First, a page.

A day when it was hard to think about sports – Orange County Register

This was supposed to be a column on the Rams’ Andrew Whitworth, the veteran offensive tackle who suffered a serious knee injury nearly eight weeks ago and is expected to return to the lineup for Saturday’s Wild Card playoff game in Seattle.

But how do you write about sports, about the NFL and business as usual, on a day when the U.S. Capitol is under siege?

I can’t.

Normal business must take a backseat when the scenes on afternoon television and the headlines on newspaper websites resemble something out of a dystopian novel or a bad TV movie. A mob breached the U.S. Capitol. Tear gas was released, shots were fired and someone was killed, explosive devices on the Capitol grounds were found by the FBI, the rioters looted and smashed windows, and some who defiled the office of the Speaker of the House and the well of the Senate chamber couldn’t resist posing for pictures, so proud were they of their actions.

And they were encouraged by the outgoing President of the United States. God help us.

It is worth a reminder here: Donald J. Trump’s allegations of election fraud have been rejected or thrown out of 60 out of 61 courts in which his lawyers have argued. In the world I normally write about, you hit the road long before you have a chance to go 1-60.

Have we crossed the Rubicon, or is this the most extreme of outliers? On a day and in a country where many of us were shaken by the images we saw, Doc Rivers provided an optimistic view.

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Rivers, now coach of the 76ers, eloquently noted last August after the police shooting of another Black man that “It’s amazing why we keep loving this country, and this country does not love us back. It’s really so sad.”

Wednesday, he noted – as did so many others during the course of the day – the dichotomy between how these rioters were treated by law enforcement and the way, say, Black Lives Matter protesters might be treated. But he also said this:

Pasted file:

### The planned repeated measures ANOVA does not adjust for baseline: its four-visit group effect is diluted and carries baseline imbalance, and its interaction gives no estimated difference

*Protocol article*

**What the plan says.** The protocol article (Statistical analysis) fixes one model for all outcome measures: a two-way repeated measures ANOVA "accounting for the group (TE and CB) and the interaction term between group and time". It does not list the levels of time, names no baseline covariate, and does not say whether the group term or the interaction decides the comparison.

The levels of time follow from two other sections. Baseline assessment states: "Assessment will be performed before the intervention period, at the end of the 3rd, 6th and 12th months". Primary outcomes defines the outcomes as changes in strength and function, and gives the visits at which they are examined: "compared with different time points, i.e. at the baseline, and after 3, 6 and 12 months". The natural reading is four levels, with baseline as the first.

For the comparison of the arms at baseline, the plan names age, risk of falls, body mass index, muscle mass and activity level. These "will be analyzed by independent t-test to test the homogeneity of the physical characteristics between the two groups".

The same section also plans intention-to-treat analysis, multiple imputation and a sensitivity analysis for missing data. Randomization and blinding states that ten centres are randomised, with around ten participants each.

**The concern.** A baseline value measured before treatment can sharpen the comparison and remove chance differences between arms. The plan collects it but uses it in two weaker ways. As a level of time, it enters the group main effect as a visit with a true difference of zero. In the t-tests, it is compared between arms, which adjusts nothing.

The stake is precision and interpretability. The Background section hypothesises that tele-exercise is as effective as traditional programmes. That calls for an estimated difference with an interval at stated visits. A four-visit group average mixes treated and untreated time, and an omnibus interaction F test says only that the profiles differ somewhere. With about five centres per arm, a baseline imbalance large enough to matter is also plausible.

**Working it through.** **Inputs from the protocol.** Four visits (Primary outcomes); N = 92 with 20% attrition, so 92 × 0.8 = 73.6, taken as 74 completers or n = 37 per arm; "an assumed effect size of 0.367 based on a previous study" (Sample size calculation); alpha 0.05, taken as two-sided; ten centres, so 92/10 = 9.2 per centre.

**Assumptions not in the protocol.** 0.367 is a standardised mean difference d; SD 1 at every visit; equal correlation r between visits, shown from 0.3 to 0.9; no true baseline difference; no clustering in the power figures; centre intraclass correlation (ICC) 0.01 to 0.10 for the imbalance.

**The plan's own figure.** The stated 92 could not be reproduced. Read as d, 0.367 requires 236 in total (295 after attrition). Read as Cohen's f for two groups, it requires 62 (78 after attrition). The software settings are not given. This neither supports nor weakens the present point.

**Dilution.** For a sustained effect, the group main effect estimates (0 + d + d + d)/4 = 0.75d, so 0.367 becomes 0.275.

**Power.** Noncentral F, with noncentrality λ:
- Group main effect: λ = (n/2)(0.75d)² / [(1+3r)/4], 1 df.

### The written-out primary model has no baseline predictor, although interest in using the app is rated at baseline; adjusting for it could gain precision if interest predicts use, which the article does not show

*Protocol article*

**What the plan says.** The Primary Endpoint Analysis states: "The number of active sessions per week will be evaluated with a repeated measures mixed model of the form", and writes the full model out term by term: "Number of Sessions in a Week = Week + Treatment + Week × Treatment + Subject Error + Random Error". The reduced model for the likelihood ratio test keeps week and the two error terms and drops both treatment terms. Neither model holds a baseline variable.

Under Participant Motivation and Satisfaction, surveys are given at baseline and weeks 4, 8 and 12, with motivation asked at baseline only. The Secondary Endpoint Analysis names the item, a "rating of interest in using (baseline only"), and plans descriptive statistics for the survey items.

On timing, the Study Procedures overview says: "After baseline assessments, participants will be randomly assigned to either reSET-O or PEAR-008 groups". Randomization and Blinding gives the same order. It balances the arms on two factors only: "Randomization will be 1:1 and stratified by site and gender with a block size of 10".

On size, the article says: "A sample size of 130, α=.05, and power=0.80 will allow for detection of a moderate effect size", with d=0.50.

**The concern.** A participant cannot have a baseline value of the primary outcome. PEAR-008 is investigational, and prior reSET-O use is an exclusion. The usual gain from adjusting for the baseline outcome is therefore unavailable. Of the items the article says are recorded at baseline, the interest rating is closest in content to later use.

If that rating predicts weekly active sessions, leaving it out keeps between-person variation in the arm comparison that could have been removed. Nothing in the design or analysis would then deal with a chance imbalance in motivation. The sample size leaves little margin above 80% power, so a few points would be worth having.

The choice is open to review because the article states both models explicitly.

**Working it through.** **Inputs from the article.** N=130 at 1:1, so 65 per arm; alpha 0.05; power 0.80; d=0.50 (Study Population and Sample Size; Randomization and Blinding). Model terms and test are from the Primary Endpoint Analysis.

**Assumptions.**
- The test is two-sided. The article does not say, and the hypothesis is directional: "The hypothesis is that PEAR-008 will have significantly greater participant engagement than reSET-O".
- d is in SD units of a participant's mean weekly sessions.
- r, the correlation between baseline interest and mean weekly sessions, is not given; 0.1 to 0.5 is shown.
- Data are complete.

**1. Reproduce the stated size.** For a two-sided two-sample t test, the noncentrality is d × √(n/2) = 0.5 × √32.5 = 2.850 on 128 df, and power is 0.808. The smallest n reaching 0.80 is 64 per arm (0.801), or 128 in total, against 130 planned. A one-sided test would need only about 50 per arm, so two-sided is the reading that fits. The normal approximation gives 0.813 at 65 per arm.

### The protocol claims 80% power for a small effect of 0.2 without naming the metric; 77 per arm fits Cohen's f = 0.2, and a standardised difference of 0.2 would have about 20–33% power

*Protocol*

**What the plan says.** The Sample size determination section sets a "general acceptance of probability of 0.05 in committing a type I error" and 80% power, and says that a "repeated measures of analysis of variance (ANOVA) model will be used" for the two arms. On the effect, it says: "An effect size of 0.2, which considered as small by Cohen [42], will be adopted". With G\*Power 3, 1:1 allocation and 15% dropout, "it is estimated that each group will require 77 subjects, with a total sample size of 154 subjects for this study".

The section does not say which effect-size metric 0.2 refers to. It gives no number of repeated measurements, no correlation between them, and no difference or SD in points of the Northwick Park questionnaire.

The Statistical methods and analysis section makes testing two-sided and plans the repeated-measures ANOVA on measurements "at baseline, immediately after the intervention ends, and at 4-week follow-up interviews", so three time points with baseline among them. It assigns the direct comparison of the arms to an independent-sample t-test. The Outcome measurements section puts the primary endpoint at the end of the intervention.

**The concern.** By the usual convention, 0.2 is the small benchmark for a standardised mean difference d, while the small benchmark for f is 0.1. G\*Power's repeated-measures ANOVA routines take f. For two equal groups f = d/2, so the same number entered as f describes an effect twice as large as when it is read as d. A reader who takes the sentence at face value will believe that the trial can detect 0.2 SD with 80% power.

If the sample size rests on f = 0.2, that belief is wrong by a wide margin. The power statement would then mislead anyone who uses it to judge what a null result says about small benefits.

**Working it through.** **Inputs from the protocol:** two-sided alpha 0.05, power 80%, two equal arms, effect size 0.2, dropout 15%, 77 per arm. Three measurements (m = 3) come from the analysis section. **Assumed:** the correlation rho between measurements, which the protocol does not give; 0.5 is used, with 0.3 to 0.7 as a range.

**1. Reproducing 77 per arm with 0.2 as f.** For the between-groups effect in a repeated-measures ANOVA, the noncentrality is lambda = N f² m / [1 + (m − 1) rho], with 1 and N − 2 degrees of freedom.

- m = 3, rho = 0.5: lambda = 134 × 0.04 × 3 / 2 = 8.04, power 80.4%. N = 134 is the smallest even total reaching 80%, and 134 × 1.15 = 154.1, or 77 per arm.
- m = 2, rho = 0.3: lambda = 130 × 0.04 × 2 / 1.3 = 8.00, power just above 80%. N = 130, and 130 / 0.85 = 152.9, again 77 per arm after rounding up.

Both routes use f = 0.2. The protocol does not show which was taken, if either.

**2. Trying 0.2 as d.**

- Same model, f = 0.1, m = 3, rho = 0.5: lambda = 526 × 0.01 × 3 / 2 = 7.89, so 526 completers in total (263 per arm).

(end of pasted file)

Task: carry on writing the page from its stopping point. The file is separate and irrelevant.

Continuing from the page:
“I keep hearing that this is an attack on democracy. It is not. Democracy will prevail. It always does.”

We have paused sports for political assassinations, for the worst attack on U.S. soil by foreign terrorists on 9/11/01, for the worst pandemic of our lifetimes and, this past August, in response to Jacob Blake being killed by police, the incident to which Rivers had referred.

Games were played as scheduled Wednesday, but the Miami Heat and Boston Celtics considered boycotting their scheduled game in Miami and issued a joint statement that referred to “heavy hearts” because of the decision in Kenosha not to charge the officers who shot Blake while noting “that protesters in our nation’s capital are treated differently by political leaders depending on what side of certain issues they are on.”

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Elsewhere in the NBA, the Bucks and Detroit Pistons took a knee right after tipoff in Detroit.

Clippers’ coach Ty Lue, in his pregame briefing and as related by SCNG colleague Mirjam Swanson, said: “Saddest thing for me, talking to our players – they’re not shocked. That’s all messed up.”

And the Warriors’ Steve Kerr added: “A legitimate election is suddenly questioned by millions of people, including many of the people who are leading our country in government, because we’ve decided over the past few years to allow lies to be told. This is who we are. You reap what you sow.”

So what’s next? The games will continue, and at some point this will recede to the backs of our minds and we’ll get on with our lives.

But something seriously changed Wednesday. We saw something we’d never imagined we’d see in our country. Maybe the enablers will realize they need to take a step back. Or maybe it’s already too late.

I fervently hope Doc Rivers is right.


@Jim_Alexander on Twitter 


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